Senators complain about unsigned flier
Friday, April 26, 2013
Several state senators on Thursday received a black-and-white, two-sided, apparently photocopied flier questioning the politics of a company that supports a change in Missouri’s franchising law.
And that flier left a bad taste in some senators’ attitudes — leading to a rare public dressing-down of lobbyists and a lobbying effort.
“I understand that, when we have issues in this General Assembly, they can become contentious,” state Sen. Jason Holsman, D-Kansas City, said. “Occasionally, we see a tactic sink to a level that is unacceptable.
“And what I have here is a dastardly personal and political attack on one of our great business owners in this state, Sue McCollum.”
McCollum is the owner and CEO of Major Brands, a St. Louis-headquartered “premium beverage distributor” which was started in St. Joseph in 1934, by McCollum’s late-husband’s grandfather.
The company describes itself as “Missouri’s highest-volume distributor of premium beer, wine, spirits and non-alcoholic beverages, and the only large distributor that remains Missouri owned.”
It has offices in five cities, including Columbia, employs more than 700 people and serves an estimated 10,000 retail customers.
The firm backs a proposed law that would change the state’s current franchising law, by allowing some beverage “suppliers” to terminate — or refuse to continue — the terms of a franchise with a wholesaler, without needing a “good cause” as current law requires.
The proposed law also would require state courts, when hearing future disputes, to rely on the legal reasoning of two cases decided in the state courts (in 1978 and 1992), and reject the legal analysis and ruling of a 2011 federal court case.
The flier questions McCollum’s state and federal campaign contributions over the years, noting she “is a prolific Democrat contributor, having held fundraisers for both President Obama and President Clinton” while also giving money to other campaigns, including U.S. Sen. Claire McCaskill, Gov. Jay Nixon, and Attorney General Chris Koster.
“It is worth noting that McCollum has never personally contributed to a Republican candidate,” the unsigned flier proclaimed, adding: “Now, she is cozying up to Republicans through her lobbying team, pushing for passage of legislation which would bail out Major Brands and add millions of dollars to the company’s value by keeping suppliers from leaving, hurting consumers in the process by ending competition in the liquor industry.”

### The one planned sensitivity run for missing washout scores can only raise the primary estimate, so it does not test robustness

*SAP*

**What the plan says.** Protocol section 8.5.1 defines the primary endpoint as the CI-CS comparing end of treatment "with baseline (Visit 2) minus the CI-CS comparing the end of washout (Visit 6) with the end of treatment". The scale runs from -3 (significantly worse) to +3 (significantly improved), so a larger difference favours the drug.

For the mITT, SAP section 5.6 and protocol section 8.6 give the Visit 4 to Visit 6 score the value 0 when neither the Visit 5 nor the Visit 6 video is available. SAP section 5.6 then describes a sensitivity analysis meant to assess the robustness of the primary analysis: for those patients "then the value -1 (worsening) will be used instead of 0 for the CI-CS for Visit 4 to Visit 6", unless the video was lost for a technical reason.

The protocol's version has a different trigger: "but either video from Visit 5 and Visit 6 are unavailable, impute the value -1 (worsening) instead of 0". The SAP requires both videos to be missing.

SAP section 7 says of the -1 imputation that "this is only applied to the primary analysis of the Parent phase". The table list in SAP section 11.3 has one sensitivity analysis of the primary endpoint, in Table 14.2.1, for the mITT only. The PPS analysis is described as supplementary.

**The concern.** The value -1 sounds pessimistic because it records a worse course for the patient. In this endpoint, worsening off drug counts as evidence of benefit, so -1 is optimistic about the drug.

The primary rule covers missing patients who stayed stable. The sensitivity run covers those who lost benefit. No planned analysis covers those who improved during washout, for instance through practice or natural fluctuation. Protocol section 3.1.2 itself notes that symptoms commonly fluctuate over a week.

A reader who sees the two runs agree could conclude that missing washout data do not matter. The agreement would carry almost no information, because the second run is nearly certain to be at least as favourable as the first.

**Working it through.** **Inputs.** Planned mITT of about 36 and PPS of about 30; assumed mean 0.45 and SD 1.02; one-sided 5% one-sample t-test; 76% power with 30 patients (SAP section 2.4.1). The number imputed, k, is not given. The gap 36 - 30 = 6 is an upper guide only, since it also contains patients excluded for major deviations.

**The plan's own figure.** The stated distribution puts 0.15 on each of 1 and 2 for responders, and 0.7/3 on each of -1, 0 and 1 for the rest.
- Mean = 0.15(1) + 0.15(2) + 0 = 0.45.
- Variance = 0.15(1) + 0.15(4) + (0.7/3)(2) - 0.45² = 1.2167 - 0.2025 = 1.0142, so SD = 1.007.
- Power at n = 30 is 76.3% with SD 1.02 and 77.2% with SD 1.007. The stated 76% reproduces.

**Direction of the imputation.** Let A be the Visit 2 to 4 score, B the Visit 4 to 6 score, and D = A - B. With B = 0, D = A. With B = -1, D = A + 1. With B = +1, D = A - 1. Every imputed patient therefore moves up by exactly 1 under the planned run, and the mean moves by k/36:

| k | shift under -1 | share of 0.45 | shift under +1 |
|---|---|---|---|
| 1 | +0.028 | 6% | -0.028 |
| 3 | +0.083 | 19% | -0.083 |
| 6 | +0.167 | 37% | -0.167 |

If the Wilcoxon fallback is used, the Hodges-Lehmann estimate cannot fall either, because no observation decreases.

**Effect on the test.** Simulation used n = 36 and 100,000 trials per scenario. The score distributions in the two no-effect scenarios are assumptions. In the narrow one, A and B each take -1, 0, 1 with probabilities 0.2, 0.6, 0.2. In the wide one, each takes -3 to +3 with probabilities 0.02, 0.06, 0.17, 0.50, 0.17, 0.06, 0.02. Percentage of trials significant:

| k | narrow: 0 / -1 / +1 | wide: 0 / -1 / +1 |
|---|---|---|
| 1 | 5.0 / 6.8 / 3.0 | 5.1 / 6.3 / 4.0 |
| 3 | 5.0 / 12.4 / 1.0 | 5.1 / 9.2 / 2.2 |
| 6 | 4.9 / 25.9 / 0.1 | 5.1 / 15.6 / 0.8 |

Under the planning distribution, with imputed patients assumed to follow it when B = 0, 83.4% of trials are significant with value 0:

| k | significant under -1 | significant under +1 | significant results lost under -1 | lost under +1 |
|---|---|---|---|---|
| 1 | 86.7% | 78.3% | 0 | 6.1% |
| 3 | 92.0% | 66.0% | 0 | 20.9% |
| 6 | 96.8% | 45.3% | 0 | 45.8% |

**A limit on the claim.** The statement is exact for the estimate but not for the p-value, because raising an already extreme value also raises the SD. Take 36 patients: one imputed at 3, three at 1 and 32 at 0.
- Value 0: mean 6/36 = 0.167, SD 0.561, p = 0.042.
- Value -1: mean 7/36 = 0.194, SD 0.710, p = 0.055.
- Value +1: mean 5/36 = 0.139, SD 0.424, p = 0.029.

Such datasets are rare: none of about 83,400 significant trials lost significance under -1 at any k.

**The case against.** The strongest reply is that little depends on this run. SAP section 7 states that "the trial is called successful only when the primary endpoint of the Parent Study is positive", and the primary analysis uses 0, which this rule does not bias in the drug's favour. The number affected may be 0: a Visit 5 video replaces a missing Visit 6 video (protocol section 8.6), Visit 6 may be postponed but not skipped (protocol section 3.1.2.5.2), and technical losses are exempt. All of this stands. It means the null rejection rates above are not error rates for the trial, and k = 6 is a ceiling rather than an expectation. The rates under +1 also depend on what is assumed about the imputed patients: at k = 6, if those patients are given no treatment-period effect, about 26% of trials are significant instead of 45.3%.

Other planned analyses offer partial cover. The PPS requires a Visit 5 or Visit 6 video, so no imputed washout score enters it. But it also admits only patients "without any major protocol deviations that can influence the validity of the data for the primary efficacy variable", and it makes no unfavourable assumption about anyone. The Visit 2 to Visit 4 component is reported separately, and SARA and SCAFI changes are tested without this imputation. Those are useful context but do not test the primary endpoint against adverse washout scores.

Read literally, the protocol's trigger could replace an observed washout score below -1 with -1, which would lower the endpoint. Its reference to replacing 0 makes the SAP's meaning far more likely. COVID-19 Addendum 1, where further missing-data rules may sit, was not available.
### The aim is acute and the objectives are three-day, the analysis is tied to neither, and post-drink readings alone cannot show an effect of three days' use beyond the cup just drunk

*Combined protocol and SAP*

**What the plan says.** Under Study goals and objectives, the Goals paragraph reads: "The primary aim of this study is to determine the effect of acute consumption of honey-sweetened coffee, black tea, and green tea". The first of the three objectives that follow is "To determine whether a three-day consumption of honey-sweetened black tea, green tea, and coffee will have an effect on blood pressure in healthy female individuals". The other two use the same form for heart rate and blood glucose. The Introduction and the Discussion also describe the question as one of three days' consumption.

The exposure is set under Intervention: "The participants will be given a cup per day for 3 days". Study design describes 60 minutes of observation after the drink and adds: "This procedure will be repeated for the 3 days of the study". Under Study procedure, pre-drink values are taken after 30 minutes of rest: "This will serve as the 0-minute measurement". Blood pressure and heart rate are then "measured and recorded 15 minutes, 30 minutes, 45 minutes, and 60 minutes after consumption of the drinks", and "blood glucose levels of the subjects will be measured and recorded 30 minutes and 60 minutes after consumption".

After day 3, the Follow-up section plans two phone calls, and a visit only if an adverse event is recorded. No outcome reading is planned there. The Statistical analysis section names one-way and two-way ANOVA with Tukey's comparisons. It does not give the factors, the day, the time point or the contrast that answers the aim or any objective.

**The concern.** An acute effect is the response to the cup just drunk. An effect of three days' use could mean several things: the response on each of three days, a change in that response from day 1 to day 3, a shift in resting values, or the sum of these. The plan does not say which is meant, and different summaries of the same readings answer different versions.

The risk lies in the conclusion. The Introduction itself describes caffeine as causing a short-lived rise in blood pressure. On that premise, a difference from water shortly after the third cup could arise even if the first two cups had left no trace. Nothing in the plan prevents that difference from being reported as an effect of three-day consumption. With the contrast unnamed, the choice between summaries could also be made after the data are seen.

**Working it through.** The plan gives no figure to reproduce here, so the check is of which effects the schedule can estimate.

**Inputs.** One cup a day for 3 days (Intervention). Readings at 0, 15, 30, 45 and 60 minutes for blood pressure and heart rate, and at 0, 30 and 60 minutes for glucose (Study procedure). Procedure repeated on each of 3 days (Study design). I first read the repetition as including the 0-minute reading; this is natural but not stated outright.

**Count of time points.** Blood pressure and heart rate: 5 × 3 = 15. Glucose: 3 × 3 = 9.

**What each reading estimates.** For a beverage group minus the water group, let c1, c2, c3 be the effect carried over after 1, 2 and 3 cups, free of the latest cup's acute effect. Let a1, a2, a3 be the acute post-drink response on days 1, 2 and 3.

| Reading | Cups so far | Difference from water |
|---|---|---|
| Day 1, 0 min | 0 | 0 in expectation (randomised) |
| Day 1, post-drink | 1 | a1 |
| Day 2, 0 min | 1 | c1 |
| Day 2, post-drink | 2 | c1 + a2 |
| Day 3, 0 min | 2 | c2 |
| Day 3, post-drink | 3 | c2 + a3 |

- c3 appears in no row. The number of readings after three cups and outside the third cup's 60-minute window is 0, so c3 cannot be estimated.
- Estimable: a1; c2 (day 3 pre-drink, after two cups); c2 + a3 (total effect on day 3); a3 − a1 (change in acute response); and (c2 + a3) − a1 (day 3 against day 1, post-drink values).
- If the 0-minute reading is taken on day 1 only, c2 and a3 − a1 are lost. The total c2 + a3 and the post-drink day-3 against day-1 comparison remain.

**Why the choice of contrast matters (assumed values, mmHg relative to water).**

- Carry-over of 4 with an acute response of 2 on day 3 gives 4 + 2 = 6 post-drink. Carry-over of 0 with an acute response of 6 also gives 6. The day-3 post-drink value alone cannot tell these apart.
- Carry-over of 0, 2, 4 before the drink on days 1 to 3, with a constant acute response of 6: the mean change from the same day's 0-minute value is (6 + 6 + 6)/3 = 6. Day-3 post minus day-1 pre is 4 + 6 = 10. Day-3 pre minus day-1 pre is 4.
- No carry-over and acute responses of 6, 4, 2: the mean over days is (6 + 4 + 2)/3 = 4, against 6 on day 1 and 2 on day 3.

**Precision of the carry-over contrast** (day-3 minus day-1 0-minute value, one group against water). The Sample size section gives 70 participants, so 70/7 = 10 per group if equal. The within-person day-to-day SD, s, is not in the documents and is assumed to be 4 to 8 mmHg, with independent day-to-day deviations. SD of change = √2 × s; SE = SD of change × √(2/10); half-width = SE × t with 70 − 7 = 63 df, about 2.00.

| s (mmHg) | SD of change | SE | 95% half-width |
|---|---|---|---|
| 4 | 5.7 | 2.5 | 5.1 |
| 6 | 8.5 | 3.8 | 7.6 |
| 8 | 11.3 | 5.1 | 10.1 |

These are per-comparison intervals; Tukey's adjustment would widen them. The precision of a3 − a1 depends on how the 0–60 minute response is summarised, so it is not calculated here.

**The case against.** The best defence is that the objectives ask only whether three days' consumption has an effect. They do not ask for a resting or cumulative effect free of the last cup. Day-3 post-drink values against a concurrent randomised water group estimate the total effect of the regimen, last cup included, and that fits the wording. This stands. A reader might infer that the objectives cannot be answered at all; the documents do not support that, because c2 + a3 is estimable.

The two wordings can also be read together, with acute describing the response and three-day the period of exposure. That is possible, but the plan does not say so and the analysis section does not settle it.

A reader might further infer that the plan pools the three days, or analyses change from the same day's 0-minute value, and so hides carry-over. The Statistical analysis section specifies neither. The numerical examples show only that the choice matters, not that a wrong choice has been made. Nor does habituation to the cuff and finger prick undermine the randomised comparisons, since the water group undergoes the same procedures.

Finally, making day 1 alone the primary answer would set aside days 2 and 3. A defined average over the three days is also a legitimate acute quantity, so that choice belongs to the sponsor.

Holsman told his Senate colleagues: “Typically, the lobbying is above-board, based on the facts of the issues, and you do your best to present the evidence and hope that your side is persuasive.
“This attack is nothing more than an attempt to try to confuse the issue, by making it about something that it is not.”
State Sen. Mike Parson, R-Bolivar, who sponsors the Senate version of the proposed law, called the flier “politics at its worst.”
“First of all, I handled this piece of legislation because I believe in that piece of legislation,” Parson said. “I believe in the company I went to see, and the people I met. ...
“I didn’t handle that bill because of who she contributed to. I didn’t know who she contributed to — and I don’t care.
“I handled the bill because I thought it was the right thing to do!”
Parson then said he was trying to “be careful with what I say ... but I’d like to tell them what kind of a ‘chicken-blank’ person they are, to do this kind of stuff.”
Holsman, Parson and Maria Chappelle Nadal, D-University City, all agreed the franchising issue is complicated, with emotions running high.
But, Holsman noted: “This (flier) is just an insidious, clandestine attempt to undermine and defame a good business owner. We talk about creating jobs in the General Assembly (and) make it a number-one priority.
“This woman is doing it (creating jobs) and the lobbyists ... attack her for trying to protect the jobs she has created and the business she has built.”
Chappelle Nadal said when she finds out who circulated the flier, they no longer will be welcome in her office.
“It’s cheap,” she said of the flier. “It’s unacceptable.
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